TUR reacts by turning the war into a full blown war. HIS would then like to call for a full war his ally. VEN and POL (cost 1 Stability). hoping to advance in the Balkans (no Stability lost as this is a free CB). Alternatively. the enemy alliance has a free CB at the following Event Phase to declare a full war against the intervening power. POL (and maybe some minors allies).5 A power can do limited interventions at the same time in more than one war.12. At the end of turn. In the West. He'd like to declare war only on HIS but cannot as war must be declared against the full alliance. always eager to harm the Hapsburg. the forces are redeployed as when signing a white peace. RUS is also not fully at war.Diplomacy comptav2 2015-03-03 [R]85 B.1. VEN decides to use this CB (thus loosing 1 Stability). in addition to any other loss of Stability. So. this new declaration of war can causes a full new set of reactions. B. HIS rolls 7 and PALATINATUS declares war on FRA. this is a free CB to be used at the same time as CB provided by events). both CAZAN and ASTRACAN are on the Turkish diplomatic track. But no enemy troops can enter Russia and besiege his fortresses. in this case VEN. C. excepted if the power doing the intervention spends 1 Stability at the end of turn (after Stability improvement action).1 (The convoys)) to FRA. In this case. PALATINATUS is only in EW. C. the power will be able to send reinforcements as long as those are stacked at the end of the rst round with the intervening stacks. he must roll 6 or more on a die to successfully call it. C Continuation of a limited intervention. Example: Alliance going into ames.1 After the Truces. However. Exception: see ŸC of section XIV. He will use the (more expensive) peace maintenance cost and cannot send more than one stack in the war . thus providing a commercial CB to VEN (who owns the Mediterranean centre of trade and thus believes he should get the convoy). in order to open a second front against FRA. This cost him 1 Stability. RUS can choose to stay in intervention (loosing 1 Stability). and HIS has no speci c bonus on it.4 If the intervention continues. VEN and POL are allied in a holy Catholic league (defensive alliance) while TUR and FRA also have a defensive alliance. CAZAN and ASTRACAN are only in limited intervention. Thus. any power of the enemy Alliance has rst the possibility to declare Full war against the intervening Power. It cannot intervene on the side of enemy alliances. at turn 11. TUR can choose to generalise the war and fully imply RUS in the war (with no Stability lost. They will thus receive reinforcements in the upcoming administrative phase.2. moreover all his conquests will be made for the behalf of another major (for example HIS). Since PALATINATUS is not adjacent to FRA but nonetheless less than 6 MP away. HIS was not called into the war. if the war is still going on. fully into the war to chop on the Polish ank. TUR decides to send the Levant convoy (see ŸB (Levant Convoy) of section VI. C. HIS uses the CB provided by his alliance and declare war to TUR and then to its VA. C. and count as his for peace purpose.2 Else.4 Minor countries controlled by the power are not part of the intervention (this includes VA).5 If the intervention continues. On the other hand. HIS. CRIMEA. HIS. TUR then decides to call its minor VA. It is turn 10. Both CRIMEA and PALATINATUS are fully at war. RUS can choose to stop its intervention. Russian troops go back in Russia but the fortresses he has conquered are not given back to TUR (they are still controlled by HIS). There is no gain of Stability. . Back in the East. PALATINATUS. he react to the Turkish attack by signing an alliance for limited intervention with HIS. They will only have their basic forces but are not part of the war (and thus cannot be entered by enemy troops). the Doge calls his Polish allies (to protect the Balkans) and POL accepts and declares war on TUR (cost 1 Stability for POL). In this case. a limited intervention ends at the end of the turn. Since VEN has now been victim of a declaration of war. . C. RUS believe that this could be an opportunity to weakens the Crimean. having a CB and paying 1 Stability to do so.1 (English intervention in wars).3 If the intervention ends. If this is done. then uses its alliance to react to the Spanish aggression by also declaring war. Carlos V decides that this is a good opportunity to try and seize Tunis. After Diplomatic actions on minors are made. thus TUR decides to call them for limited intervention in this full blown war (to defend CRIMEA). . TUNESIA (1 Stability lost). François Ier. however.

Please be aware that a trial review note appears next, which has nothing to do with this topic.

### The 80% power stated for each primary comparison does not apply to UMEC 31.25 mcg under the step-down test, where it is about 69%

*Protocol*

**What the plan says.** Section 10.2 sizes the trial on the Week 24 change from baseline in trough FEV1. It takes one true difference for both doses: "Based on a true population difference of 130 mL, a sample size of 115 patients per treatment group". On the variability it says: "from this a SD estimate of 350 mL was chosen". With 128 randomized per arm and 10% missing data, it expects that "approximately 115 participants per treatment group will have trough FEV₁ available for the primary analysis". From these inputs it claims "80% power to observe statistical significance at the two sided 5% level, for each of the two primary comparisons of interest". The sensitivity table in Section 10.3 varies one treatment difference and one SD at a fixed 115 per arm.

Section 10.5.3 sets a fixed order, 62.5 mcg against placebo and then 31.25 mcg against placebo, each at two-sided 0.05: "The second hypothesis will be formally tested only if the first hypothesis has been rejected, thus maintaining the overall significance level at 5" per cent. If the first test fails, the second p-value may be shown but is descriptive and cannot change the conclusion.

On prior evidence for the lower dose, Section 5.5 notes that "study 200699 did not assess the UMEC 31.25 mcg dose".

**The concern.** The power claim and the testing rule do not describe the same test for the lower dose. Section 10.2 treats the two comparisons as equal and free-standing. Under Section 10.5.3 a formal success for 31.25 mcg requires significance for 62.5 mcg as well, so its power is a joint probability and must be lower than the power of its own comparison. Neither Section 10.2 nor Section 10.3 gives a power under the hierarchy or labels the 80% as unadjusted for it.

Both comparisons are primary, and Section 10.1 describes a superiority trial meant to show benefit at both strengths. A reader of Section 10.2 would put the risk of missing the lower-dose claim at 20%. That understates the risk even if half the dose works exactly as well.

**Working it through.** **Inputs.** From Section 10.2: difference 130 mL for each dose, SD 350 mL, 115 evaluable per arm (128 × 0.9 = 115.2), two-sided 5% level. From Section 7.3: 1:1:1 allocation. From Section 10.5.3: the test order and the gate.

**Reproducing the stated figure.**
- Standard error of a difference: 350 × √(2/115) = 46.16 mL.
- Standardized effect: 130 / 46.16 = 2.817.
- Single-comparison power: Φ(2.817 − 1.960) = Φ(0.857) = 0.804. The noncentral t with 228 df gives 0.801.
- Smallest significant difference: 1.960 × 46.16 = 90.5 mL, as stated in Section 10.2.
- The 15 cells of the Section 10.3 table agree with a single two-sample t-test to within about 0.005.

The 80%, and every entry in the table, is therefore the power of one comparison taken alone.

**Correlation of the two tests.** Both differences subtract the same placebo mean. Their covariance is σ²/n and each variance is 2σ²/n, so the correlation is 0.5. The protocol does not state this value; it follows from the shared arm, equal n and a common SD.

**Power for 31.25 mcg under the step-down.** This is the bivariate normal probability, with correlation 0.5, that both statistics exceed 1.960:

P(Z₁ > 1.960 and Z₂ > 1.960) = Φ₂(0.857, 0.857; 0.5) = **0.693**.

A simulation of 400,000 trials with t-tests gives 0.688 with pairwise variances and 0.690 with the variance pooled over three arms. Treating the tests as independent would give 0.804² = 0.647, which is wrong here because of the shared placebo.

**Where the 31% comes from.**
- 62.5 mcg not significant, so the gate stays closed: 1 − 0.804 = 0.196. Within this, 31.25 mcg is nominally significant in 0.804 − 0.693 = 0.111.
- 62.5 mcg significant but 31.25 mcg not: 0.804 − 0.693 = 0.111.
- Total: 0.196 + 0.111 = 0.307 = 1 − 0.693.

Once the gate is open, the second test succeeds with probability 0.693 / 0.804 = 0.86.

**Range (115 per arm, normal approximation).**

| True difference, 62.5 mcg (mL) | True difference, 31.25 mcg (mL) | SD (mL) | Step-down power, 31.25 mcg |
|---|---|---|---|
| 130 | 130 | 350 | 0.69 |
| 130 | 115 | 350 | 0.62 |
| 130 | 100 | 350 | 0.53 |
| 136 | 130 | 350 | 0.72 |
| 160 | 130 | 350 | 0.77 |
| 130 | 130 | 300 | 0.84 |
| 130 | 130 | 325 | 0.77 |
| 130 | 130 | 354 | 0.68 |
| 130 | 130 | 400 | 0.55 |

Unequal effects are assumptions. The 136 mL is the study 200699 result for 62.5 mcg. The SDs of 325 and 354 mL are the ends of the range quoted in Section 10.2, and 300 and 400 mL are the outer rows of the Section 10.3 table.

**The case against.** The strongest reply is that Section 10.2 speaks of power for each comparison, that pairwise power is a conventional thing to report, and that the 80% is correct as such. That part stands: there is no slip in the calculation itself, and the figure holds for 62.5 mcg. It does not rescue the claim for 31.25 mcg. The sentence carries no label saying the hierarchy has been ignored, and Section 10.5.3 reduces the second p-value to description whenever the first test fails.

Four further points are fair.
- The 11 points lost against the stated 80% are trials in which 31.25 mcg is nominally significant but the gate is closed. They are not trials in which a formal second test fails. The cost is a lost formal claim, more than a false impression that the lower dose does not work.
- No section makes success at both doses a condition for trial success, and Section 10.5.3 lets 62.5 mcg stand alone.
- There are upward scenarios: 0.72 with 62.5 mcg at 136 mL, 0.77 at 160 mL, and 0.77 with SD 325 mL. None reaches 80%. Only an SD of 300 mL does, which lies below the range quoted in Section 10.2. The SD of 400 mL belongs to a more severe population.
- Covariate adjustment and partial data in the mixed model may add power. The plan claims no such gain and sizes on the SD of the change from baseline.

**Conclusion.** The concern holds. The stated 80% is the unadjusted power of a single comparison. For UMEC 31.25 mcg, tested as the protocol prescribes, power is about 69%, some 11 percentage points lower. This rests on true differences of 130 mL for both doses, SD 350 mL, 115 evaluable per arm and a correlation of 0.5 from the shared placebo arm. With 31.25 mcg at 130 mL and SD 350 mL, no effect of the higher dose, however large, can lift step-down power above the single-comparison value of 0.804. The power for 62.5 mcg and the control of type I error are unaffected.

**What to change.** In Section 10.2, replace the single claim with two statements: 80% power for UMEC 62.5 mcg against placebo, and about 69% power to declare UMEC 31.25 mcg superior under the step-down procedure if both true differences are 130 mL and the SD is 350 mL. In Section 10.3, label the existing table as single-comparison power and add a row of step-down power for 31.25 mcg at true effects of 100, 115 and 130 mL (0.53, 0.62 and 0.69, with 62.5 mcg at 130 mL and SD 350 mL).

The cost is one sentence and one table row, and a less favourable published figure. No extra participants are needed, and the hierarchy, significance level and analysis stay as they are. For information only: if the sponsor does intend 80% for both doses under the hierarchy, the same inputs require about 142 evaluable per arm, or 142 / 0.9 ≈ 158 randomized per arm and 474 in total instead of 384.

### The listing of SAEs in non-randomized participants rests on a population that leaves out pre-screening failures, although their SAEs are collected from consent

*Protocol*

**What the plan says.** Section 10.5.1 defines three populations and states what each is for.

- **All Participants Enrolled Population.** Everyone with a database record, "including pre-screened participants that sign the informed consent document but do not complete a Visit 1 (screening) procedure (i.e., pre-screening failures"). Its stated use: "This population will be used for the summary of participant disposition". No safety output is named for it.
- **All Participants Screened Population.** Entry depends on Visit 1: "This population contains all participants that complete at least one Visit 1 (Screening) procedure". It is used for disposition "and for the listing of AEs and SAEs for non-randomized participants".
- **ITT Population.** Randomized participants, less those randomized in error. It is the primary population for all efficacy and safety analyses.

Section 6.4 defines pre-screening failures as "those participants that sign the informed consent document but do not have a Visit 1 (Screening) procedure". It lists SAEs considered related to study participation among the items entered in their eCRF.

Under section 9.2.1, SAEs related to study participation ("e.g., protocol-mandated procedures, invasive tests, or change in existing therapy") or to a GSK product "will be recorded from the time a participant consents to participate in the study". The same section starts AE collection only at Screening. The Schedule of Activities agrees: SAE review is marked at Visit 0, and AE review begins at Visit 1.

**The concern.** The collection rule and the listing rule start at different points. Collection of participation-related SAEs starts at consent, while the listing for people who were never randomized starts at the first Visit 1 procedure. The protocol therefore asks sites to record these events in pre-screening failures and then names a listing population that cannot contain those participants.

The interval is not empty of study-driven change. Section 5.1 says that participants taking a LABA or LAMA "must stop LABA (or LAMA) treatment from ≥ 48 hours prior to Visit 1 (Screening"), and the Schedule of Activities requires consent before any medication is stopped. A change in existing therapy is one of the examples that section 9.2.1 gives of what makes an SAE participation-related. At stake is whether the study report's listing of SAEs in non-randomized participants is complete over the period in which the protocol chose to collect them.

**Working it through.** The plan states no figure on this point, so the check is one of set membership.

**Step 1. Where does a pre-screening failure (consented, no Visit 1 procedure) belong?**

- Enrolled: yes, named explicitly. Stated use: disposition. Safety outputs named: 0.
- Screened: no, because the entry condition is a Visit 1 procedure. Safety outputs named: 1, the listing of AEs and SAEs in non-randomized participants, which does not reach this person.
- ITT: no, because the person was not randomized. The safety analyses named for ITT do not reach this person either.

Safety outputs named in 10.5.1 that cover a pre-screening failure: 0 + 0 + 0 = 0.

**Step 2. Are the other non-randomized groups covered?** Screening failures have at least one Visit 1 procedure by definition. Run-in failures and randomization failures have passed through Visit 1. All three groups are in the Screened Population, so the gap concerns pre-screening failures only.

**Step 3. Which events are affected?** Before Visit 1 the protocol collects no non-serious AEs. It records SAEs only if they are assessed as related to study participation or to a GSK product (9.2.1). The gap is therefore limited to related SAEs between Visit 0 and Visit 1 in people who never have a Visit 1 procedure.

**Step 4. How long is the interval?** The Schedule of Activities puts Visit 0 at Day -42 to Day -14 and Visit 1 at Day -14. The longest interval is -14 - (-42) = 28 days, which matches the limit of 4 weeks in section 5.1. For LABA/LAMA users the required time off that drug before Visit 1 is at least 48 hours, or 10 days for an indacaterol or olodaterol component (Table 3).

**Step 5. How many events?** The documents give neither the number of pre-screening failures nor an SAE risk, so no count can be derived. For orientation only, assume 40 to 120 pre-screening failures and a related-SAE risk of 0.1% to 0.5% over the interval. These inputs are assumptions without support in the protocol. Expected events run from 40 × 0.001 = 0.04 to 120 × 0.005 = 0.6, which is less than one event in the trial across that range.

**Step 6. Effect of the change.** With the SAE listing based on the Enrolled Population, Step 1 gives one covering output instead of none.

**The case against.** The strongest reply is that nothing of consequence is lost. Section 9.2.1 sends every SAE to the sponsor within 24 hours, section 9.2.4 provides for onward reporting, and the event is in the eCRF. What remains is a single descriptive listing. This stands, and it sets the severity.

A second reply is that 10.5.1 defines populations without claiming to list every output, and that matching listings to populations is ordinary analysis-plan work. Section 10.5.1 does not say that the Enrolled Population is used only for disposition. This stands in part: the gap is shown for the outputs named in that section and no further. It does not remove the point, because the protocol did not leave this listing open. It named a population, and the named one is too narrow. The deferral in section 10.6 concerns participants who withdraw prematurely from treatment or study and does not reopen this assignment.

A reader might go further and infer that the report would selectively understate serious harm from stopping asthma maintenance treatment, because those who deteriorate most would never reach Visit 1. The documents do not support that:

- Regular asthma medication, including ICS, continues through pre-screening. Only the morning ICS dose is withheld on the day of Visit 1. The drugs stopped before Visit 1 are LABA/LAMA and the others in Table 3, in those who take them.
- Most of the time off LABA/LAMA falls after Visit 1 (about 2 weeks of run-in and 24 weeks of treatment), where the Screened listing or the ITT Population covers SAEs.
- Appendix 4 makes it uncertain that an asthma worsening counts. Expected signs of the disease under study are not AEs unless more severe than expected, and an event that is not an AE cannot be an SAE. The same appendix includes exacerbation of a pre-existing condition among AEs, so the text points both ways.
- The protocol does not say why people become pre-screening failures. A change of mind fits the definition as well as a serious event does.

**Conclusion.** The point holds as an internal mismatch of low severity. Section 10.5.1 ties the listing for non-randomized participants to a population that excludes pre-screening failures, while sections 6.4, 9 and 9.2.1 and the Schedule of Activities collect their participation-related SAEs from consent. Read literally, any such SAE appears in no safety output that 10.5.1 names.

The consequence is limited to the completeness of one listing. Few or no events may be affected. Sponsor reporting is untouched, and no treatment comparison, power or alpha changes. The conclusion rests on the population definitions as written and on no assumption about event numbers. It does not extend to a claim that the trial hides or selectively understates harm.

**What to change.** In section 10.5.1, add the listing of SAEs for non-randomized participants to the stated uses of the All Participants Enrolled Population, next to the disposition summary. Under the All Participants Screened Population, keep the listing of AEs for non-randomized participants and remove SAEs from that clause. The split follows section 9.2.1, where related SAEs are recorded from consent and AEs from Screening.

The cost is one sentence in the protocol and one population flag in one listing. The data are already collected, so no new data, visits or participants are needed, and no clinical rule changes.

. in remplacement of the Stability losses normally caused by this war. However. .5.1 During the turn. . Note that if a Swedish fortress is besieged and taken by RUS. .1 Those interventions are ruled by the Foreign Intervention (ŸB of this section) limits. no Armistice is allowed in Religious or Civil Wars.4 List of Religious Wars. attack by naval units or privateers are also forbidden. or Civil Wars. Swedish troops (and allies) can go both in Poland and Russia as SUE is at war against both. RUS and POL will then be allied for the duration of the war (only).5. In 1700 (turn 42).5 Religious Wars. if no peace is signed. In a Civil War.or triple-check the list of religious and civil wars. stack troops together. or attack each other troops. event VI-1 (The Great Northern War) is rolled. They can now go in each other territory. however. it is forbidden to enter a province. Three different peaces will need to be signed as there are 3 wars. A. A. Then. Interception. the enemy alliances lose 1 Stability in addition to normal losses (after Stability improvement action). A. in case of success. siege. A. RUS and POL. it provides both RUS and POL CB against SUE (plus some other conditions). Polish troops can now besiege a Swedish fortress that was previously taken by RUS and. In turn 43. if not. each peace using speci c differential for its own war. excepted if the event says otherwise. this turn will not be counted as a turn of war to compute the length of the war (and the Stability loss associated). event III-D (Religious Wars in France). any other kind of war or attempts to be involved in a Religious or Civil War implies the effects described in "Excessive Foreign Implication". Since there are two alliances (namely RUS and POL) at war against the same third alliance (SUE). ˆ Declare war one to another. . Russian may not enter Poland or attack Polish troops and conversely as these countries are not in the same war. All besieged provinces at the time of the Armistice has to be freed on the rst round. B. the fortress will be controlled by POL (and count as such for peace). . As per event description. but must sign a peace together. is still allowed (as when the countries are at peace). B The countries stay at war for the turn but can make no offensive action against the enemy alliance. any Major Power that shares the religion of one of the two sides may intervene in the war to help the side having the same religion. TODO: Double. . .2 Some events call for mandatory Armistices: no one has to agree. they can do one of the following: ˆ Keep the wars separate and continue as the previous turn. none is signed. wars against HIS or HOL do not qualify as Excessive Foreign Implication if fought out of Holland and the Spanish Netherlands. The alliance (RUS or POL) declaring the war loses 1 Stability for this (normal CB). All powers in both enemy alliances has to agree the Armistice. the war is going on. Each of them can go in each other territory. POL cannot later go and besiege it as this would be an attack against a Russian fortress. In a Religious War.[R]86 On wars Example: Three-sided wars. A Some wars caused by events are said Religious Wars. there will be a three-sided war between SUE. Civil Wars A An armistice can be signed in any war that began in a previous turn (but not if it begins this turn. .5. C At the end of the turn of the Armistice. Except for those allowed. . .4 Armistice IV. there are two wars going on: RUS (and eventual allies) against SUE and POL (and allies) against SUE. any Major Power can intervene for one side or the other.1 Usually. So. event II-9 (War of the Schmalkaldic League). or has new conditions due to an event or a transformation from Overseas to full war). Moreover. Provinces that are controlled by the enemy stay so. interventions. IV. C. A. Both RUS and POL separately decide to use them.5. ˆ Decide to join the wars. B. event III-1 (1) (Revolt of the United .1 The countries are still considered at war for attempts of Stability improvement and maintenance. COL or TP of the enemy that was not controlled at the beginning of the turn.3 Exception: during event III-1 (1) (Revolt of the United Provinces).2 Use of Præsidios or Strait forti cations.2 Several kinds of more important interventions (limited war or full war) may be allowed in the precise description of the event. A.